When God created the world, it was all water. As stated in Genesis 1:2 – “Now the earth was unformed and void…and the spirit of G-d hovered over the face of the waters.” On the second day, God divided the waters, setting the “upper waters” as the firmament that formed the heavens. On the third day, God brought forth the dry land and gathered the “lower waters” into what became oceans.

The waters remain bound to each other, however, through the perpetual cycle of evaporation and precipitation. Water thus maintains the connection of the upper and lower realms, and this intimate connection with both heaven and earth give water the power of “purification.” This is reflected in the power of the mikveh, the ritual bath, to cleanse.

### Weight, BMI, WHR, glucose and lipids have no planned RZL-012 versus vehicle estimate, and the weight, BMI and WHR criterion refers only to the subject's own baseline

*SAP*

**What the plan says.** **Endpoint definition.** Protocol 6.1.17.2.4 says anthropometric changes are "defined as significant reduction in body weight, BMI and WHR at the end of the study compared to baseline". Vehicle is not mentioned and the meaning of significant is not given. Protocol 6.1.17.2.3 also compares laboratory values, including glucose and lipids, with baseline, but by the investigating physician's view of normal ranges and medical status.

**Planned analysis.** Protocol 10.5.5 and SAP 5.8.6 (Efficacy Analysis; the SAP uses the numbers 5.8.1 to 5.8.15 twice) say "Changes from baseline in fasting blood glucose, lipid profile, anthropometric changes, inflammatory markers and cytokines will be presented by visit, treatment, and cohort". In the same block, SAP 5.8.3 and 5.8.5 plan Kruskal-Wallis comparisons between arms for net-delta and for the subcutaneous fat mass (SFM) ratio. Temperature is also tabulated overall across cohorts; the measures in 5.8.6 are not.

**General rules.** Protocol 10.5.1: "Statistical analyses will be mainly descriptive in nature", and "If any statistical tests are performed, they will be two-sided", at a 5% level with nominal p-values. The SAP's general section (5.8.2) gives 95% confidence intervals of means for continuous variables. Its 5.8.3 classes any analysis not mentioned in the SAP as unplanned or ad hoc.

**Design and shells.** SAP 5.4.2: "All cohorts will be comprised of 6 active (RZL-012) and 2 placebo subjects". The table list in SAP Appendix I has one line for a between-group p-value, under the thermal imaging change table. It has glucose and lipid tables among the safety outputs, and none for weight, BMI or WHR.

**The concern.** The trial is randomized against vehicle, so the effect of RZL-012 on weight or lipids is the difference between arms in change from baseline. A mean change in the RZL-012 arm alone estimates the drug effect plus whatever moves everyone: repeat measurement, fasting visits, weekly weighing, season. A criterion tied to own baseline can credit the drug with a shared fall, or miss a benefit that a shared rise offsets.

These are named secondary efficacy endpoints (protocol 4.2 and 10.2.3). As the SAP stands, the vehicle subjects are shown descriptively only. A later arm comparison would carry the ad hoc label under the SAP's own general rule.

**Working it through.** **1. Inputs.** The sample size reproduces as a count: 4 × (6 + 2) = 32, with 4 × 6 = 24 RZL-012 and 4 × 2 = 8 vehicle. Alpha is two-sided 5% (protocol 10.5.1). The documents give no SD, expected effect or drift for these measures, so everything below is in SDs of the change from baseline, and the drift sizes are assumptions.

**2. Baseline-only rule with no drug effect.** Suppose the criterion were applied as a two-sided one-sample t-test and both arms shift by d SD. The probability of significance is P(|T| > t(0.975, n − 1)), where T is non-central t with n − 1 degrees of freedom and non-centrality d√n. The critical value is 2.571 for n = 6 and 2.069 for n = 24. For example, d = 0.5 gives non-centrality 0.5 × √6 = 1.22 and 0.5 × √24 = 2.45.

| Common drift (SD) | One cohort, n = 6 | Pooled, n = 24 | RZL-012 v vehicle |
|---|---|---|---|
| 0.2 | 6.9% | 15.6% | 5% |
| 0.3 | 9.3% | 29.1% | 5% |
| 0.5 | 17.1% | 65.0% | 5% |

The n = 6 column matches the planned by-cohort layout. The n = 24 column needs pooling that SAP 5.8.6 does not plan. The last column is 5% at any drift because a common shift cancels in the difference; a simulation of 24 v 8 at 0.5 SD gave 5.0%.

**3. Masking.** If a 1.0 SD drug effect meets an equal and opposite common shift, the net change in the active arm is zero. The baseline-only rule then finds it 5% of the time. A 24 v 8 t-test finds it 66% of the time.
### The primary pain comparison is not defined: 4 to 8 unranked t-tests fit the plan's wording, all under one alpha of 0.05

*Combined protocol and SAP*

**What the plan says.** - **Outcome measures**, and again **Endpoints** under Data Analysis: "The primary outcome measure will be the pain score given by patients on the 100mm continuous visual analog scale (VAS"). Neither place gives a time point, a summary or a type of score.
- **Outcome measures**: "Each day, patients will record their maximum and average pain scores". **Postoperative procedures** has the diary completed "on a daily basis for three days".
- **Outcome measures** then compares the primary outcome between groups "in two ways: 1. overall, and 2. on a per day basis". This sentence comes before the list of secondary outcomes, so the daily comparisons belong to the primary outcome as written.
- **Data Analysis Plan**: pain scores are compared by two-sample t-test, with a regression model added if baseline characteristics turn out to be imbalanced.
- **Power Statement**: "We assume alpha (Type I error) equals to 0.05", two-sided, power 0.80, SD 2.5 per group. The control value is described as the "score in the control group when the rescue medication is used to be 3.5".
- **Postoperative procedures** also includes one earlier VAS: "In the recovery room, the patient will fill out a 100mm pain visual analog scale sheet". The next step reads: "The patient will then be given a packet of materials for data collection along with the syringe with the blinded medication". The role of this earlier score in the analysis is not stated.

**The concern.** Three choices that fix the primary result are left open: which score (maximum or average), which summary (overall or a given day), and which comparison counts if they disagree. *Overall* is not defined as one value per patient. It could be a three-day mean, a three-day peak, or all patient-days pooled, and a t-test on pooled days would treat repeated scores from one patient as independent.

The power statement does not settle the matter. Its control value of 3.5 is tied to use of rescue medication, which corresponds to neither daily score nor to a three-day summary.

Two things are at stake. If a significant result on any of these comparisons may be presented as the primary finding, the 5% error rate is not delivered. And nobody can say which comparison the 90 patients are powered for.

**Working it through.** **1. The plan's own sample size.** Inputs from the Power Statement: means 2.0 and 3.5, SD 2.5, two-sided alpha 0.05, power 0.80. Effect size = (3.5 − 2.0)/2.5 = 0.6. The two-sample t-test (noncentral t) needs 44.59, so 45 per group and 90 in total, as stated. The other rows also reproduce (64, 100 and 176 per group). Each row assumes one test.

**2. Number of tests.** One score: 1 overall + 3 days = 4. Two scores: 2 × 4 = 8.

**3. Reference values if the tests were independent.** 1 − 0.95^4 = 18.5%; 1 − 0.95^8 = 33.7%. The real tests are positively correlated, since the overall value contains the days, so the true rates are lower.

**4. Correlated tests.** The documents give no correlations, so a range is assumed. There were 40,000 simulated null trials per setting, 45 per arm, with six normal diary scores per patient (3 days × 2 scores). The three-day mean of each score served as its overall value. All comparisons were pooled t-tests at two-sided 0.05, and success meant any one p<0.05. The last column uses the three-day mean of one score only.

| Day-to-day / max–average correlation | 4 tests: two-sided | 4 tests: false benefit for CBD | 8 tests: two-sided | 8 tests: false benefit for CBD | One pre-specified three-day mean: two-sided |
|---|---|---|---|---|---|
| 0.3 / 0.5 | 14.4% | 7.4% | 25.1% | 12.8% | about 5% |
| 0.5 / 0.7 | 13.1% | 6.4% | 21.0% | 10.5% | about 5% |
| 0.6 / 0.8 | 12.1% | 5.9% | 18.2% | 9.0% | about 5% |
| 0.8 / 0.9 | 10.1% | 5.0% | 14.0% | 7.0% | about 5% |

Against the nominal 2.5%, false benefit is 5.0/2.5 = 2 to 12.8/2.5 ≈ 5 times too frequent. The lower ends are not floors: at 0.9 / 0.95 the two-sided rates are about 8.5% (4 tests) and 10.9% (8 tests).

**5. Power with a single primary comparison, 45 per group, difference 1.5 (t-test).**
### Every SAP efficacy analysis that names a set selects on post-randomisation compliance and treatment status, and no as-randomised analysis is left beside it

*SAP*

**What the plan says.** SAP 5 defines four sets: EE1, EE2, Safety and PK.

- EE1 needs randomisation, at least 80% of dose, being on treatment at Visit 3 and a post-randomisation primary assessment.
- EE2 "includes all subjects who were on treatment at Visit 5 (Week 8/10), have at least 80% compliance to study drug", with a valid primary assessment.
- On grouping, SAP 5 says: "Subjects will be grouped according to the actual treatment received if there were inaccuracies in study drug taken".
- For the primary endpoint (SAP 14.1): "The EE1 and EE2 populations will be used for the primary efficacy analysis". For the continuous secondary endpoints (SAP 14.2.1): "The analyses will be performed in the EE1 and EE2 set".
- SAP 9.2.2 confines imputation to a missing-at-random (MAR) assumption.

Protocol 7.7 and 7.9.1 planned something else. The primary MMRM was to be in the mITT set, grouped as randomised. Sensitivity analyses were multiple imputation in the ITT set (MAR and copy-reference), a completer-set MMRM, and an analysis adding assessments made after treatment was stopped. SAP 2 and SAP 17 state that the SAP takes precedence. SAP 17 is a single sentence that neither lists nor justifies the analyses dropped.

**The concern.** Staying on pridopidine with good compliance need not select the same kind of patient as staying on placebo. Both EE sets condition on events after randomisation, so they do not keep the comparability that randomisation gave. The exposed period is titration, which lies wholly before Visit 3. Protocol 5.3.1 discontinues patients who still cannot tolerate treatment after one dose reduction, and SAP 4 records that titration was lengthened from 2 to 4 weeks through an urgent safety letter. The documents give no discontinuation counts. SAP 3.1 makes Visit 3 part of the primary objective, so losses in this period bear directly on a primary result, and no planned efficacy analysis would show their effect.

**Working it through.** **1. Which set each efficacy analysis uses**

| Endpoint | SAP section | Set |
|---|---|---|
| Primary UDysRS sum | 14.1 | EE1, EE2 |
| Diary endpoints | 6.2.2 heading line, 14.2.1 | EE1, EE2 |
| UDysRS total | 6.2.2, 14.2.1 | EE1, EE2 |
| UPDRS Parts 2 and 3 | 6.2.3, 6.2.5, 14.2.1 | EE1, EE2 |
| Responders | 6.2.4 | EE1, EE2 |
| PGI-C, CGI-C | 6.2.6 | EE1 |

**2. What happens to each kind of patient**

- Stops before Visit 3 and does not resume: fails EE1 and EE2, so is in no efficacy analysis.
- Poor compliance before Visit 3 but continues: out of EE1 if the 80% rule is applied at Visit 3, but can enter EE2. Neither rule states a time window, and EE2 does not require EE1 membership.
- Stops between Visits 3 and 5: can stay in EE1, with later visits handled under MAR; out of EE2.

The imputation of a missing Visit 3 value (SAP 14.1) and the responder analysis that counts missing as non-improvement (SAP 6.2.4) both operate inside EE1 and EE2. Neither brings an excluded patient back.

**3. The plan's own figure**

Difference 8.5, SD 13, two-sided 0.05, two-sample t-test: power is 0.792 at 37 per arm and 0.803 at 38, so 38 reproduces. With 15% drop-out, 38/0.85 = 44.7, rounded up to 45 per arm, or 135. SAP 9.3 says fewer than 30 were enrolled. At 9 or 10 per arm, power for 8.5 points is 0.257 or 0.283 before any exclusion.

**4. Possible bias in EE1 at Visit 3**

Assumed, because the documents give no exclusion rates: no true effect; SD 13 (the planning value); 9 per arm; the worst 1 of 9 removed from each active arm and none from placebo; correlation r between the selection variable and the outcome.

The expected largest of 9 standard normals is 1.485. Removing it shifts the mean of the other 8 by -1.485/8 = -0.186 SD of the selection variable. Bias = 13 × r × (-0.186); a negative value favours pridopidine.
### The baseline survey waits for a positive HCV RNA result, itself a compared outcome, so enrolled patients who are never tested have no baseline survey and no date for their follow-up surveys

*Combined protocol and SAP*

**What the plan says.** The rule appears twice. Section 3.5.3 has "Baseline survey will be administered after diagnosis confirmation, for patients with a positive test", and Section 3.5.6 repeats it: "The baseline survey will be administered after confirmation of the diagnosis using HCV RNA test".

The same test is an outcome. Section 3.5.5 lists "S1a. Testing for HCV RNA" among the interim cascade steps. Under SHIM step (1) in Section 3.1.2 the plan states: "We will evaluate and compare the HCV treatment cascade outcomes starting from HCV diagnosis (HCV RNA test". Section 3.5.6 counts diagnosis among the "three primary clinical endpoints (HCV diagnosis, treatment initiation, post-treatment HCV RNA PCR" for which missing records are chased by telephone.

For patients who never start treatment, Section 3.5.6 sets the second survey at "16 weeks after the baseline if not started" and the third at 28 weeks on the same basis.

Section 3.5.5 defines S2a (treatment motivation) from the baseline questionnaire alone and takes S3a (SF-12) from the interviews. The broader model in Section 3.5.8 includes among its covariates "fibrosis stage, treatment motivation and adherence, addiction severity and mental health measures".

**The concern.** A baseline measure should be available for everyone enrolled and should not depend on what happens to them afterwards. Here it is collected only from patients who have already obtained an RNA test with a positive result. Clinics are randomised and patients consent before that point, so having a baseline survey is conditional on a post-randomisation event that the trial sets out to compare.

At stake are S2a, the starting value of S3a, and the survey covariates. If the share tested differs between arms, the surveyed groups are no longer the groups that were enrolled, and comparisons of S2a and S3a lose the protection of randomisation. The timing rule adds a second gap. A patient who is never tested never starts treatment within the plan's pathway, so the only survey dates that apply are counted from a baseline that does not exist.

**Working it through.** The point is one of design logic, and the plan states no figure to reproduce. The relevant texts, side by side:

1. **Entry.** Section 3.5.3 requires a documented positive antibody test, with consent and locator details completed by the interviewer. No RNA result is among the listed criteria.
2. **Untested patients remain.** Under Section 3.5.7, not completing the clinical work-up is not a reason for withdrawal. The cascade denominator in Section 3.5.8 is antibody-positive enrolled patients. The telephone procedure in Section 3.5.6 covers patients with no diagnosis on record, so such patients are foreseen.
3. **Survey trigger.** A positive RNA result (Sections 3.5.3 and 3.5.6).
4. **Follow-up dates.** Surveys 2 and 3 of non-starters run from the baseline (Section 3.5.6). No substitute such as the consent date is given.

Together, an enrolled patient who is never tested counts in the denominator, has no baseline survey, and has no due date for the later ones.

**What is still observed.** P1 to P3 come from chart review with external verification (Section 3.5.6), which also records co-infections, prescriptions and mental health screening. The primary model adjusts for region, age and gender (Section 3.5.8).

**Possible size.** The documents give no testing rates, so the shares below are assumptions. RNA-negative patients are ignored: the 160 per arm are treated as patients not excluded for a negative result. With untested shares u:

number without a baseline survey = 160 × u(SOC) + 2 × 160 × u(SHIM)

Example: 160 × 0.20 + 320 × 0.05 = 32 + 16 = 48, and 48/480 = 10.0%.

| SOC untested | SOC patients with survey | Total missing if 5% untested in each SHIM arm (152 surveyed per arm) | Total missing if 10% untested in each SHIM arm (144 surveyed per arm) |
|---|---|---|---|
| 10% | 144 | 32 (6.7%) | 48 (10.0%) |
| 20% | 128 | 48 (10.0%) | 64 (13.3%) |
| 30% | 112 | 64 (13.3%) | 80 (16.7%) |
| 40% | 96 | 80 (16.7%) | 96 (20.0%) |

A mikveh is not simply a pool of water. In order to be “kosher,” a mikvah must contain 40 se’ah (which in common practice is generally assumed to be not less than 264 gallons) of rainwater gathered naturally in accordance with Jewish law. This rainwater must be stored in a natural container, that is, in essence, part of the ground. In other words, the rainwater from above must mingle with the earth below!

In Temple times, ritual purity, achieved by immersion in the mikveh, was necessary to participate in most Temple rituals. Today, Jewish women use the mikveh to fulfill the laws of family purity, and Jewish men avail themselves of the mikveh voluntarily as a symbol of purity.

Immersing one’s self in the mikveh is not about cleanliness. Before immersing, one must make certain to remove all chatzitzot, barriers between the water and one’s body, such as dirt, band-aids or jewelry (as examples). When completely immersed, a person is enveloped in water that is part of both heaven and earth, which serves as a means to be spiritually reborn.